Cormorants Dive 150 ft into Ocean to Search for Food
An international team of researchers from the Wildlife Conservative society (WCS) have made a new discovery about the imperial cormorants, the large seabirds that mostly dwell along the southern coasts of South America and feed on fish found just below the surface of the ocean.
The team from WCS and National Research Council of Argentina recently fitted a tiny camera on the back of the cormorant. The amazing footage amazed the researchers as they noticed how the seabird dives nearly 46 meters (150 ft) to the ocean floor in just 40 seconds. They discovered that the birds are, in fact, remarkably accomplished predatory divers.
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WCS biologist Martin Mendez said "This is the first time we have seen them diving to the floor. It's a new behaviour - people didn't know about this before."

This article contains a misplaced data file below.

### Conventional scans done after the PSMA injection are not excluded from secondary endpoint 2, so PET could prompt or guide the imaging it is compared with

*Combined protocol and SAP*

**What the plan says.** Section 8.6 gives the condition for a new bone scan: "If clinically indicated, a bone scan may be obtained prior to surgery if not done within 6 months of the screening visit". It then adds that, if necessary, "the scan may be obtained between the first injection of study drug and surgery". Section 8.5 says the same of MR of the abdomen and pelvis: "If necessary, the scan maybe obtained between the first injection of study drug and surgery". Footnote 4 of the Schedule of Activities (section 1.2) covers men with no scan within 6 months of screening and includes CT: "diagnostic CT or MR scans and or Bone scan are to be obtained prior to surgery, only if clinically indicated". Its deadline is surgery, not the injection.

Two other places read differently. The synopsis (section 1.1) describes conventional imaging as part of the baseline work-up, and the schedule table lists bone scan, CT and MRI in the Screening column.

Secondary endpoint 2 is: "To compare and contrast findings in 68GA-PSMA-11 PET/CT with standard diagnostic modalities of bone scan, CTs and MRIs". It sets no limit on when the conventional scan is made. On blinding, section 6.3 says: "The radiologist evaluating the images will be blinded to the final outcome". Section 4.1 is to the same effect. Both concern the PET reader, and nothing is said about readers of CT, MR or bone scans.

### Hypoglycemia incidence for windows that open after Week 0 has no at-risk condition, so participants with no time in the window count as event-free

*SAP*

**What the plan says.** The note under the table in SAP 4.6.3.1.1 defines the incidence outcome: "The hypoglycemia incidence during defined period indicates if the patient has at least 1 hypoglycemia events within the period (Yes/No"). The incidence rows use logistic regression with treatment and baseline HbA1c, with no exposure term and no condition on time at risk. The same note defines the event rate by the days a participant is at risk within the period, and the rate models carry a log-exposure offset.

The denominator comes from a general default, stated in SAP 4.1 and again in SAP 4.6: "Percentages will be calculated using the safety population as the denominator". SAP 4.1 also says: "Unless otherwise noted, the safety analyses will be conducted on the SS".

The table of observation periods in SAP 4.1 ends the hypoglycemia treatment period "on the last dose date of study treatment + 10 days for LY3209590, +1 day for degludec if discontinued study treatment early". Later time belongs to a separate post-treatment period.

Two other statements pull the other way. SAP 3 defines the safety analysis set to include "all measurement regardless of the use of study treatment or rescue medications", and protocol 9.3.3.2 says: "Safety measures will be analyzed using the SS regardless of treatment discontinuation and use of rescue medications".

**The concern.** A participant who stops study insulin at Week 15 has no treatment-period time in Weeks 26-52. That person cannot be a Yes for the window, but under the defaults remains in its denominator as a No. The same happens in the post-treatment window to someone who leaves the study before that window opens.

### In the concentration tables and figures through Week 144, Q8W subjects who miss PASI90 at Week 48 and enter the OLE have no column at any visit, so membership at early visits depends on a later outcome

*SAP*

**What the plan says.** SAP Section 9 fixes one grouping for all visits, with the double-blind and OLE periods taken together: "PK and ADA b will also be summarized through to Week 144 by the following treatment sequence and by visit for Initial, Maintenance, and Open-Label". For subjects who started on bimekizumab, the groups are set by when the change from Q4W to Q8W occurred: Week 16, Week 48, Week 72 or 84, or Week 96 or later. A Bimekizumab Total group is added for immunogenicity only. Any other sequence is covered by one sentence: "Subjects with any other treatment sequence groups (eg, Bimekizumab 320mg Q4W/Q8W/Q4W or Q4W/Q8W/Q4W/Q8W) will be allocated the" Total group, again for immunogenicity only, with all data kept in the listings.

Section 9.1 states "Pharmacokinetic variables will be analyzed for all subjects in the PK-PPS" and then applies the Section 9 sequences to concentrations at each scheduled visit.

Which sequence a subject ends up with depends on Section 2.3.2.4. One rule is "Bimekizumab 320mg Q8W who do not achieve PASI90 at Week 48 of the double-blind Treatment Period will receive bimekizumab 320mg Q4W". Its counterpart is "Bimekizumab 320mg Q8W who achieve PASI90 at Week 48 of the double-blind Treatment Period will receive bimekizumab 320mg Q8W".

This is the first time that the researchers were able to view the first hand feeding technique of the fascinating predatory divers.
The camera was attached to the bird's back, in order to get the view of its head as it pumps its feet to swim deeper. They noticed that when it finally reaches the ocean floor, it explores a vast area searching for food. It eventually finds an elongated fish, which it brings to the surface to eat.
The video was shot in the protected coastal area of Punta Leon in Patagonia, Argentina - home to more than 7,000 of the birds.
A WCS scientific team, led by Dr. Flavio Quintana, has been studying the cormorants' feeding behavior for the past ten years. The team was joined by Dr. Carlos Zavalaga along with Ken Yoda from the University of Nogoya, Japan to fit the camera on the bird.
The scientists are gathering all of this data to help identify priority feeding areas, which can then be safeguarded and monitored.